These 2 stocks are set to soar

The returns from these two aluminium and tin stocks could be spectacular when the commodity cycle turns says David J Stevenson.

Aluminium at an Alcoa aluminium factory
Global demand for aluminium will grow by almost 40% by 2030
(Image credit: © Sean Gallup/Getty Images)

Resource stocks soared earlier in the year as commodity prices jumped, but prices have deflated as demand concerns have taken over. However, this could be an opportunity for investors who can take advantage of depressed valuations in the sector.

These 2 resource stocks look cheap with huge potential.

The resource market opportunity

Aluminium has many useful qualities. It is plentiful (and thus cheap), durable and conductive yet malleable and lightweight.

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Yet aluminium has slumped in 2022. Demand has softened as China, a key consumer, struggles to recover from ongoing Covid-19 curbs.

However, global demand for aluminium will grow by almost 40% by 2030, says a study by business analysts CRU International for the International Aluminium Institute.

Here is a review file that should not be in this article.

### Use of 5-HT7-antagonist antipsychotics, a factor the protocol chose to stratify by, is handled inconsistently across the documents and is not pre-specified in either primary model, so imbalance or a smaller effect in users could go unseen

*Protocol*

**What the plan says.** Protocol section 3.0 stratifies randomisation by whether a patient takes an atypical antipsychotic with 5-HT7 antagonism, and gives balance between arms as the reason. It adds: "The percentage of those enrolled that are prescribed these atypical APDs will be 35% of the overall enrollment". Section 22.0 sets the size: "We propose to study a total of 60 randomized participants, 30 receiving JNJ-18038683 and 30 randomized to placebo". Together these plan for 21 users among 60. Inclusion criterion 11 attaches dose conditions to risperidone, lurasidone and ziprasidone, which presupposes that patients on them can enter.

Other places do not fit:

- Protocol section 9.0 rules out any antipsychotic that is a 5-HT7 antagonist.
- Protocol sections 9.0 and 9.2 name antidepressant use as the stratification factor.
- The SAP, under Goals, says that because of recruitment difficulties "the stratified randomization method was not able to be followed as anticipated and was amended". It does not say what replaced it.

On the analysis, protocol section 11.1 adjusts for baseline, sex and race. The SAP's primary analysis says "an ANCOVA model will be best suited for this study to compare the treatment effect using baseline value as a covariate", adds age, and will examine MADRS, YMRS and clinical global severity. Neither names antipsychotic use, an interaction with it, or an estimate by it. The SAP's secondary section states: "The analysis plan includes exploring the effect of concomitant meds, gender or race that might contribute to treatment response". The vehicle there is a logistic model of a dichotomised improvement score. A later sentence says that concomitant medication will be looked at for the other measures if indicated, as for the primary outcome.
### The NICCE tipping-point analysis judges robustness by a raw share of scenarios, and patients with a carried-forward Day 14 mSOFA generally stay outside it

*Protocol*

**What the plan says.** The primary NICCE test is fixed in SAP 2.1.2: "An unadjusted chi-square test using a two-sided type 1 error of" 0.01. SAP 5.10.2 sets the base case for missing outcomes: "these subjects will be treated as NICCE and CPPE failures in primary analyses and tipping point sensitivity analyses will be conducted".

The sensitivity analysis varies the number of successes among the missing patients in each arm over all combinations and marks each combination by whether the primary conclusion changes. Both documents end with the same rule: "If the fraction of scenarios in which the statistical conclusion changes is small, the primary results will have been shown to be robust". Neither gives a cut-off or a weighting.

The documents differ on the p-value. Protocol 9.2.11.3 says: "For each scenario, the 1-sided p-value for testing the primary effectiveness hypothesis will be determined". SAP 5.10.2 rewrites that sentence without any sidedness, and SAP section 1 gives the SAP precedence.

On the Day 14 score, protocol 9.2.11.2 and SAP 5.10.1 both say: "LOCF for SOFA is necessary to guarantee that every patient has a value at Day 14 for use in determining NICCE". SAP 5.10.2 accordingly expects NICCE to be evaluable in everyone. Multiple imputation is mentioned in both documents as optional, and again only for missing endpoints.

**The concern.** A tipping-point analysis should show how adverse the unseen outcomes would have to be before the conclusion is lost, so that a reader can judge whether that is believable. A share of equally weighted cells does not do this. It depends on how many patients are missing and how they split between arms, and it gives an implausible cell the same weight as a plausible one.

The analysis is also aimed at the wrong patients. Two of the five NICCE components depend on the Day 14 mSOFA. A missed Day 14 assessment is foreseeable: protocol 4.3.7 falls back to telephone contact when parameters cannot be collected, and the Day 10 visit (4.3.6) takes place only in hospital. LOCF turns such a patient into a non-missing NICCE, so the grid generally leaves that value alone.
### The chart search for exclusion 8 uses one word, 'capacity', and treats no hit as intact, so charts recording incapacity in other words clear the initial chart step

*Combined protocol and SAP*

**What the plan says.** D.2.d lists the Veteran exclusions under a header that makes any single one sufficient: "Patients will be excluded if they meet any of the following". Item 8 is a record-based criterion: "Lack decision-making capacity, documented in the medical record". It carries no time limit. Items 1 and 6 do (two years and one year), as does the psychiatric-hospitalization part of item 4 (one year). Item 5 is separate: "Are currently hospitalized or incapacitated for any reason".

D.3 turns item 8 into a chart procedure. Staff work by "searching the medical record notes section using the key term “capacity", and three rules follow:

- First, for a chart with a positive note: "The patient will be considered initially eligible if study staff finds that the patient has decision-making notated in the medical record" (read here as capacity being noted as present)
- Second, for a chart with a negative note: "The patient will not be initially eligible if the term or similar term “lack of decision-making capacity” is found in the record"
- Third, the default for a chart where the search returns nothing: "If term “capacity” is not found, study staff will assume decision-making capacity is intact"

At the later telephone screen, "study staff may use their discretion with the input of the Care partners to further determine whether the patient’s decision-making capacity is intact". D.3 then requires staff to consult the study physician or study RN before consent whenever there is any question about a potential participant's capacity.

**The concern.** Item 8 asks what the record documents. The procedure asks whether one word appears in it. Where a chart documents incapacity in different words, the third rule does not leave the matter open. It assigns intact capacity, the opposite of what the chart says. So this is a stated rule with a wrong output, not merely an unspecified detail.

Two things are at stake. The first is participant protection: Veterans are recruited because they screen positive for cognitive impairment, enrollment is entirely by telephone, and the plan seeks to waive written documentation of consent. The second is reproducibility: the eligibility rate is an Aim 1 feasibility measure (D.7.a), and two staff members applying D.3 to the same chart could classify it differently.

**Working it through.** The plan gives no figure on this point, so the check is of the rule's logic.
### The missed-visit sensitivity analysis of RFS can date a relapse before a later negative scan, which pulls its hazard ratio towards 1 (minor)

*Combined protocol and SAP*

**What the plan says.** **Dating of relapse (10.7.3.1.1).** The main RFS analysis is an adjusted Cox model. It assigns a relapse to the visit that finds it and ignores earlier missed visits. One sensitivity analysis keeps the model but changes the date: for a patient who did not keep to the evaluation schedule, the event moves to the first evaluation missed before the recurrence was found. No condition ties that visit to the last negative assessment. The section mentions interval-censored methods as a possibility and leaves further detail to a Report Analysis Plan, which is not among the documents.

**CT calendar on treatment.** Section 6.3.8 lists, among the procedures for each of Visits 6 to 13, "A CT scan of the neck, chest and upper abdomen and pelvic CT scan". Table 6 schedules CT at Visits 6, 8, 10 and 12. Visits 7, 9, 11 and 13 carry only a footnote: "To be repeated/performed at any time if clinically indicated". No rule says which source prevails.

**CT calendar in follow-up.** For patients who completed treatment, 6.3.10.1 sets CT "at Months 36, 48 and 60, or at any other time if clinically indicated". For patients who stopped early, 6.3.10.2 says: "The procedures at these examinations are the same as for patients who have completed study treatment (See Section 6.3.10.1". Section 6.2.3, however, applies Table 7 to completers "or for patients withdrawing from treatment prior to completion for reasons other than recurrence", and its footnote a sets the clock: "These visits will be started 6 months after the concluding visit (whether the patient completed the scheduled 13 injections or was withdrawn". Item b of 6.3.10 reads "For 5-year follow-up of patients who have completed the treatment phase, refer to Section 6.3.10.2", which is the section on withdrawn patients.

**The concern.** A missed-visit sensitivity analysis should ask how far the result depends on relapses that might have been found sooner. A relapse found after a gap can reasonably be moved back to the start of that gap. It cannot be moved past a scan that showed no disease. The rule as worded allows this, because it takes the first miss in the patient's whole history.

Contrarians know that when adverse sentiment dissipates, prices will whipsaw higher as investors focus on the metal’s long-term positives.

Undervalued aluminium giant

One play on a major rebound in the aluminium cycle is Alcoa (NYSE: AA). With a market value of $7.5bn, it is one of the world’s biggest bauxite miners. It has high-quality reserves and is among the 25% of companies in the industry with the lowest costs.

It has access to bauxite reserves at seven global mines, including two in Australia, two in Brazil, one in Guinea and another in Saudi Arabia.

Alcoa also operates the world’s largest third-party alumina (aluminium oxide) business: its portfolio of seven refineries across the world works from a highly competitive cost position as well as the industry’s lowest average carbon-intensity footprint.

The group’s aluminium division includes smelting, casting, and energy assets. Alcoa is a leading producer of primary aluminium products (billet, foundry, rod and slab) and has a portfolio of patented cast alloys as well as low-carbon aluminium.

The company’s energy portfolio, which includes partnerships and wholly-owned assets, supplies power internally and generates revenue from third-party sales.

The latest set of results confirmed that trading is tough. Despite revenue of $2.85bn, Alcoa recorded a net loss of $746m for the quarter to the end of September 2022, including $652m of restructuring charges and a loss per share of $4.17.

That is reflected in the 55% plunge in the stock price since March. Yet the balance sheet remains strong and earnings will recover when aluminium does.

Analysts’ estimates for next year put Alcoa on a forward price-to-earnings (p/e) ratio of 10, dropping to 7in 2024.

A vital metal for the green transition

The other metal investors should consider is tin.

In alloy form, tin is highly conductive. Its largest (49%) application is in solders, which act as both glue and conductor between individual electronic components as well as between components and printed circuit boards.